Dr. Lepor started his talk by describing partial gland ablation of prostate cancer as the utilization of physical energy to destroy prostate cancer. The ablative energy may be delivered to the prostate by focusing the external energy source into the prostate or inserting an energy delivery system directly into the prostate. It is an outpatient procedure performed with or without general anesthesia, and fewer complications are noted than the standard whole gland treatment. There are various commercially available energy sources for partial gland ablation in the US, such as HIFU, cryotherapy, interstitial laser, irreversible electroporation, and brachytherapy. Radiofrequency and vascular photodynamic therapy are under development.
Dr. Lepor then highlighted the potential advantages of partial gland ablation for prostate cancer. It is targeted therapy, which can be repeated. It is an outpatient procedure, which lowers overall healthcare costs and causes less injury to peri-prostatic structures, and induces an anti-tumor immune response.
Dr. Lepor then put forward the case for prostate gland ablation. He mentioned that an index tumor typically defines the aggressiveness of prostate cancer. MRI identifies the index cancer in candidates for prostate gland ablation, and candidates for prostate gland ablation rarely have significant prostate cancer outside the ablation zone. Gleason Grade Group 1 and a select Gleason Grade Group 2 cases, who are also candidates for active surveillance (AS), are ideal candidates for prostate gland ablation. Prostate gland ablation destroys in-field prostate cancer. Preserving the quality of life is a high priority for men with clinically localized prostate cancer, and prostate gland ablation is an attractive modality for them.
Dr. Lepor then discussed the selection criteria for prostate gland ablation, which includes pre-treatment high-quality multiparametric MRI, Gleason grade < 8 disease concordant with the MRI lesion, absence of Gleason pattern 4 in the contralateral systemic biopsy, no gross extracapsular extension, no apical MRI lesion extending to extreme distal prostate.
Dr. Lepor then highlighted a study from their center, which looked at 59 men who would be candidates for focal ablation and underwent radical prostatectomy. Radical prostatectomy specimens were examined for Gleason pattern 4 disease outside focal ablation templates. Only in 20% of cases, they would have left any unrecognized Gleason pattern 4, and in all cases, it was less than 1mm.
Dr. Lepor then presented the oncological outcomes at six months following prostate gland cryoablation from their center. Seventy-three men met predefined criteria and underwent partial gland cryoablation. All patients got an MRI of the ablation zone and target biopsies of the ablation zone + ipsilateral systematic biopsies. They found that only one patient had clinically significant in-field disease, and they now no longer recommend reflex biopsy at six months. Functional outcomes were also excellent, with only some decrease in semen volume and modest short-term decrease in erectile function in some men, which was often restored with PDE5i therapy.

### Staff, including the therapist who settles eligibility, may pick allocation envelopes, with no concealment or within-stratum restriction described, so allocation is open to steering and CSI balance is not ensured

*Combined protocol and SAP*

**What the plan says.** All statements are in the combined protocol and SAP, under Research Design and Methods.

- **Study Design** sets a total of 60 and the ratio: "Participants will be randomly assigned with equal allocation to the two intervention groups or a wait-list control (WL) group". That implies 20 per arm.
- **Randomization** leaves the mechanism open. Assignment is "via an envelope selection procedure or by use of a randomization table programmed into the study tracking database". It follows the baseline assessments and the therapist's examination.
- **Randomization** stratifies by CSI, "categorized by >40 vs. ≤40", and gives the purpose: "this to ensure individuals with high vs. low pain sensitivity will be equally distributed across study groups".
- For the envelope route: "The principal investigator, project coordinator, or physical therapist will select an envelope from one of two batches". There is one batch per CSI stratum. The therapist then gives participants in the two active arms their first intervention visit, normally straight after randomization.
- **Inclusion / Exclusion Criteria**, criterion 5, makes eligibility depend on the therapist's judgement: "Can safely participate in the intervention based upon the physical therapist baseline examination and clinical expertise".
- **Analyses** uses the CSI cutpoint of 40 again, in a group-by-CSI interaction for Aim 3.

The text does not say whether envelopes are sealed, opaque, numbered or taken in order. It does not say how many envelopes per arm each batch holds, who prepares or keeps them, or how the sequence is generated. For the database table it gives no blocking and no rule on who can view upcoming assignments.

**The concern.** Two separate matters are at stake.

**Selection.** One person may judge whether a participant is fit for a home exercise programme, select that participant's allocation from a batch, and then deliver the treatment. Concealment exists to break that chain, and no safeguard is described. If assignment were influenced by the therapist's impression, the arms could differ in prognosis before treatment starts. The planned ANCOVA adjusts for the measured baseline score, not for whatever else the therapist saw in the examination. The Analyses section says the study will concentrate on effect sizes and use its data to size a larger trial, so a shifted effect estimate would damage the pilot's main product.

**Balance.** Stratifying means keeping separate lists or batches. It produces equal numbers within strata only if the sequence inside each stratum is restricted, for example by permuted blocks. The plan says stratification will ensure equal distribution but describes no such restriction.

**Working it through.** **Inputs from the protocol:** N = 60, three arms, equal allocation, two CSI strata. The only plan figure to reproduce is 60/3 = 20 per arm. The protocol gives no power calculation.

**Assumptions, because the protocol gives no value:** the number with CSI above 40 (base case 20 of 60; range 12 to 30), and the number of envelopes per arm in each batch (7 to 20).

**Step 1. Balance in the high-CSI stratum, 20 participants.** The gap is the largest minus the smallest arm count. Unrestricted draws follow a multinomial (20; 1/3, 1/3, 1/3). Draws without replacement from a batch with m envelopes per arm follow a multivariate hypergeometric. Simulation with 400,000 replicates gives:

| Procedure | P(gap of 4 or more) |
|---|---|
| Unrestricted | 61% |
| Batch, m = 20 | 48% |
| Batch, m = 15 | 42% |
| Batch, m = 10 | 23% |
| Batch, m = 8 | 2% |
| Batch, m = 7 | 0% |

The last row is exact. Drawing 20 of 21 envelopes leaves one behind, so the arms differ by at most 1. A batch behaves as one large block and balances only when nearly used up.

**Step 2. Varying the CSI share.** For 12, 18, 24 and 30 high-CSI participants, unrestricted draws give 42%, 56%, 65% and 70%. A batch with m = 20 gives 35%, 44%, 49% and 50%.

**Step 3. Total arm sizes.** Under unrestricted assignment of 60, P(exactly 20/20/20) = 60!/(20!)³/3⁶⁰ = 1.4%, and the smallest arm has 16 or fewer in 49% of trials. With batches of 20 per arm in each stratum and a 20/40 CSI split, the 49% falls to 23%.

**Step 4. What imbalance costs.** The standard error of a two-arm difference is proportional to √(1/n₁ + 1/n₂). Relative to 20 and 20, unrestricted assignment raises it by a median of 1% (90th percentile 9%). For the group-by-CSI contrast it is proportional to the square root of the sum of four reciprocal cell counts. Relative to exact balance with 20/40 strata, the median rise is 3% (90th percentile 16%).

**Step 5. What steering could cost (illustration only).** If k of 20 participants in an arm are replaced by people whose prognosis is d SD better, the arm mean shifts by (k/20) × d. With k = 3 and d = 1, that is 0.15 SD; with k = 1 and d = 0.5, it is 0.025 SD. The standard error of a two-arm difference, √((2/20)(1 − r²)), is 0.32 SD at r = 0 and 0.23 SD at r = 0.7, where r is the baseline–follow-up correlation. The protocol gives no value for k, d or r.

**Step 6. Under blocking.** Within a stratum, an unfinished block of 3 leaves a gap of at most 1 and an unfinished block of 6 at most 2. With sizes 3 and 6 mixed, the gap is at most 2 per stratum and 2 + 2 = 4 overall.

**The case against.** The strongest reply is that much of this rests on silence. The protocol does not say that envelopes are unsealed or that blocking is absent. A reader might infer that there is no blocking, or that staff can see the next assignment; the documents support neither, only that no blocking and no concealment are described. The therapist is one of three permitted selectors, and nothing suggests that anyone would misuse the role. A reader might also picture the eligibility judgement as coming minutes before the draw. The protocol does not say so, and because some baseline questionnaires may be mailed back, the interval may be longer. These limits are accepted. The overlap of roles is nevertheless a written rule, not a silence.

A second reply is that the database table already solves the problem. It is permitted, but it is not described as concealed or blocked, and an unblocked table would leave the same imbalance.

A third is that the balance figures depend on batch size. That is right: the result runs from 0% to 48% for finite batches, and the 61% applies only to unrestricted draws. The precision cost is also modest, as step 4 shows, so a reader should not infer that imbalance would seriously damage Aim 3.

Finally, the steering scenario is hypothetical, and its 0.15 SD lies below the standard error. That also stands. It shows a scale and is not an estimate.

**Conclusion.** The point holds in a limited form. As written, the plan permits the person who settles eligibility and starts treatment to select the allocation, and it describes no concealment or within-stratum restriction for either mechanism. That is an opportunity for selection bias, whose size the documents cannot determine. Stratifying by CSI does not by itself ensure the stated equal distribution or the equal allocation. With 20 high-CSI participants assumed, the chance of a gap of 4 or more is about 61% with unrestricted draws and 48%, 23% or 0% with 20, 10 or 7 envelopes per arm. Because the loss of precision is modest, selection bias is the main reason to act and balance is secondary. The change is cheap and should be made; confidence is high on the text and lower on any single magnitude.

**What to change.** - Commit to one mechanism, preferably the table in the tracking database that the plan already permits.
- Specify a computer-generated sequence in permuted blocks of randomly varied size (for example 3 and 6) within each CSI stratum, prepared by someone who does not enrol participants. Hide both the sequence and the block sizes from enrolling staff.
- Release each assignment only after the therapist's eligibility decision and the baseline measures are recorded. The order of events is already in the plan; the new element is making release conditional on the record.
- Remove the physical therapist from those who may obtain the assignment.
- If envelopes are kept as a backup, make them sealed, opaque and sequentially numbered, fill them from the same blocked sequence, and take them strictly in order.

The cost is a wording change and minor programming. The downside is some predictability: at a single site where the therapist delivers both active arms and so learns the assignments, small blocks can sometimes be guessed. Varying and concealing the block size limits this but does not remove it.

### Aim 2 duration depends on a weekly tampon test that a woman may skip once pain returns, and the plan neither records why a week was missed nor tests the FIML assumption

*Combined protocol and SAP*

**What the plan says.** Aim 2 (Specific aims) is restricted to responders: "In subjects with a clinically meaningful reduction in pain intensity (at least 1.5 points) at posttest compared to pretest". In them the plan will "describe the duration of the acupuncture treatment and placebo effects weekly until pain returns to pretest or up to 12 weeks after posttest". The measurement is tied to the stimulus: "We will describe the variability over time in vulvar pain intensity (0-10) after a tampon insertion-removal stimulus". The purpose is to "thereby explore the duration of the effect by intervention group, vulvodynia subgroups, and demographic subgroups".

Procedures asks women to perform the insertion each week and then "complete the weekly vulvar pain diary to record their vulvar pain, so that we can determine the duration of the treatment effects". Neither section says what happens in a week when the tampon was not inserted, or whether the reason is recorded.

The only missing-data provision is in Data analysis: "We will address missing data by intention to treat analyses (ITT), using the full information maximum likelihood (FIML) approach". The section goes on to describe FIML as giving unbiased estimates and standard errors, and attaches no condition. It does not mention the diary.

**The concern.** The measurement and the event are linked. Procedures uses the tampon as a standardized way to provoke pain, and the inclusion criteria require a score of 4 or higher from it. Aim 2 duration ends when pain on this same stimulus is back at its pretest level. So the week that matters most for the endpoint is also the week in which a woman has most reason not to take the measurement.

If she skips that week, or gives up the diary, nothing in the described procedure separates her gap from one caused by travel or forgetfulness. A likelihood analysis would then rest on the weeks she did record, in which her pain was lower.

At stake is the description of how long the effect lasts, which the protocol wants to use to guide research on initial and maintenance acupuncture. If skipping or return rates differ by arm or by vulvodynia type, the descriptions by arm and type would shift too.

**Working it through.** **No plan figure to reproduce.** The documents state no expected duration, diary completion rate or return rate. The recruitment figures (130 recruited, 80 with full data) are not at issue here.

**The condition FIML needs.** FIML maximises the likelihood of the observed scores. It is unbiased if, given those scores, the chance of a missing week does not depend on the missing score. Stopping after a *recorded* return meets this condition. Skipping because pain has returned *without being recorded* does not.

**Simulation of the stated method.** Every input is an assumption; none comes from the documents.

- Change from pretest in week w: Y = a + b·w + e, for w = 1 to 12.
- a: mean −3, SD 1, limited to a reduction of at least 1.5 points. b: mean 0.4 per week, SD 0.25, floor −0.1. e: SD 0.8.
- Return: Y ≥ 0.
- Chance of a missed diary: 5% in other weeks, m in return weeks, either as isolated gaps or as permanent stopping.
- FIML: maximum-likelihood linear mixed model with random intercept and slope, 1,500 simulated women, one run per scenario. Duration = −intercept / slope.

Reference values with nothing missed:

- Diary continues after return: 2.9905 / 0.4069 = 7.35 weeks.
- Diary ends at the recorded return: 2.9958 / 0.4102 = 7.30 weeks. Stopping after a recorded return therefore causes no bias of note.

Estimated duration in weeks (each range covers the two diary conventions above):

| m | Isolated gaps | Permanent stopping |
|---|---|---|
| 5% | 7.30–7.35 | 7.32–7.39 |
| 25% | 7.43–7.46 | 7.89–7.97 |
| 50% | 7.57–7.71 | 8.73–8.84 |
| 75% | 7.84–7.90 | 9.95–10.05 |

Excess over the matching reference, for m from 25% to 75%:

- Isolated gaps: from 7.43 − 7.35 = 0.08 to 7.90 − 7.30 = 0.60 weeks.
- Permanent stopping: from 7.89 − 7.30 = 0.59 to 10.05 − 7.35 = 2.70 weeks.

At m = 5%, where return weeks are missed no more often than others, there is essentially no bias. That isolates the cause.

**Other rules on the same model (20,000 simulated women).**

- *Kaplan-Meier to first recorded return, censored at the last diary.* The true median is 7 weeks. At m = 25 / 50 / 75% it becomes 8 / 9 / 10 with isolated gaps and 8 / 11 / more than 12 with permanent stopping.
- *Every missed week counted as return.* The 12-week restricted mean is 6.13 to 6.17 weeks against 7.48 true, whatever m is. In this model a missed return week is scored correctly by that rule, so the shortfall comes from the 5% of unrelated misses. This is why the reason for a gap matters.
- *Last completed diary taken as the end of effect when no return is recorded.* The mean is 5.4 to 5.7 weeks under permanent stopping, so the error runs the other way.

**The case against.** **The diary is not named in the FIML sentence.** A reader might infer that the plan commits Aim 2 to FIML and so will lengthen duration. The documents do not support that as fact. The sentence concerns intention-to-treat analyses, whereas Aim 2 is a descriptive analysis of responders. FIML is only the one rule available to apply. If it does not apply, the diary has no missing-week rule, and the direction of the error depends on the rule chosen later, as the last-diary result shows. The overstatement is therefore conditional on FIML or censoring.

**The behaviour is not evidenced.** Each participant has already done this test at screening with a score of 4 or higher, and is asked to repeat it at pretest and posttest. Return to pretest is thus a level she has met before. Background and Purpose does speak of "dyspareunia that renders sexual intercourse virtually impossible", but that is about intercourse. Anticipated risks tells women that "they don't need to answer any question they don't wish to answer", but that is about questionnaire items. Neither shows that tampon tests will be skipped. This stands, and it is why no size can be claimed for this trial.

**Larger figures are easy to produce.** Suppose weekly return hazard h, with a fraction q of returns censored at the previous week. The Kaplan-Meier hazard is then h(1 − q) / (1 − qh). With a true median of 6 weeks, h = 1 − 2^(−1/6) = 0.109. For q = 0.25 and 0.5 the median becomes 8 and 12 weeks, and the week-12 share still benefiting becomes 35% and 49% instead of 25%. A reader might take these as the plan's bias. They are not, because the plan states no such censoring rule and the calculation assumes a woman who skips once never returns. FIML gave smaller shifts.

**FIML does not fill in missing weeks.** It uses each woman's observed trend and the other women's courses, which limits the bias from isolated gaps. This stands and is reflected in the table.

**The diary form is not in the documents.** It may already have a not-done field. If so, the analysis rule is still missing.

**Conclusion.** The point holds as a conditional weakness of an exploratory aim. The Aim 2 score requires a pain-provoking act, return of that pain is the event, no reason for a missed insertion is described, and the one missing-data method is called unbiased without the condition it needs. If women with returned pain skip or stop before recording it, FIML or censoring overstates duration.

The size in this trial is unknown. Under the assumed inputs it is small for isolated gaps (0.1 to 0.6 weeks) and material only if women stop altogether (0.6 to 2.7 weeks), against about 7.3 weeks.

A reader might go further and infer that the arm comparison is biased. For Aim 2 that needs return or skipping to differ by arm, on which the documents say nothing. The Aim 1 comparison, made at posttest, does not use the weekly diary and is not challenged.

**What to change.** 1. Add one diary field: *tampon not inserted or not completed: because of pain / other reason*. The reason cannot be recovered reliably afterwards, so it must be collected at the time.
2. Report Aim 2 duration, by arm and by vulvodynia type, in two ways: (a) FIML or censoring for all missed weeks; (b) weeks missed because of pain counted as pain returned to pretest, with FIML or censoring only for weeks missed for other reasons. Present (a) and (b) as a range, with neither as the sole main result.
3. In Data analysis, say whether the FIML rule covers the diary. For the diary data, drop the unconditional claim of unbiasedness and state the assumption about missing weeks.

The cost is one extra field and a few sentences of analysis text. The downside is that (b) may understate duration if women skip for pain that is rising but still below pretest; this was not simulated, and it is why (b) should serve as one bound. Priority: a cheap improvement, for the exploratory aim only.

Dr. Lepor then discussed the post-ablation management at their center. The catheter is removed one to three days, depending on the extent of ablation, prostate volume, and baseline lower urinary tract symptoms (LUTS). Prostate-specific antigen (PSA) is performed every three months for the first year and then every six months. MRI is performed at 6 months, 2 years, 3.5 years, and 5 years. A prostate biopsy is performed at 2 and 5 years. For-cause biopsy is performed based on PSA velocity and MRI findings. They are currently investigating a pilot study looking at PET-MRI at two years to determine if a biopsy is needed.
Dr. Lepor then highlighted a recent study looking at HIFU and Cryotherapy partial gland ablation. One-year overall survival was 100%- and 5-year overall survival was 98.6%. Prostate cancer-specific survival was 100% at 1-year and 5-years. Metastasis-free survival was 99.7% at 1-year and 98.4% at 5-years. 67% of the patients were free from any radical treatment at the end of five years.
Dr. Lepor also presented 5-year outcomes following laser partial gland ablation but believed that laser is an outdated energy delivery system because of the availability of only one fiber related to its expense. Ten out of thirty patients had in-field recurrence, and 37% of the patients underwent salvage partial gland ablation. Five out of thirty patients had treatment failure and required whole gland treatment.
Dr. Lepor then discussed the optimization of partial gland ablation outcomes with training, patient selection, meticulous technique, and rigorous oncological assessment. He also highlighted the limitations of partial gland ablation, such as the optimal energy source, the extent of the ablation zone, post-ablation assessment of oncological control, and intermediate or long-term oncological outcomes.
Dr. Lepor concluded his talk with a summary, as seen in the slide below.
Presented by: Herbert Lepor, MD, The Martin Spatz Chair, Professor of Urology, Department of Urology, New York University (NYU) Grossman School of Medicine, New York City, New York
Written by: Abhishek Srivastava, MD, Urologic Oncologist, Atlantic Urology Clinics and Carolina Urology Research Center, Myrtle Beach, South Carolina, Twitter: @shekabhishek at the 2020 Prostate Cancer Academy, October 1st - 3rd, 2020 in Atlanta, Georgia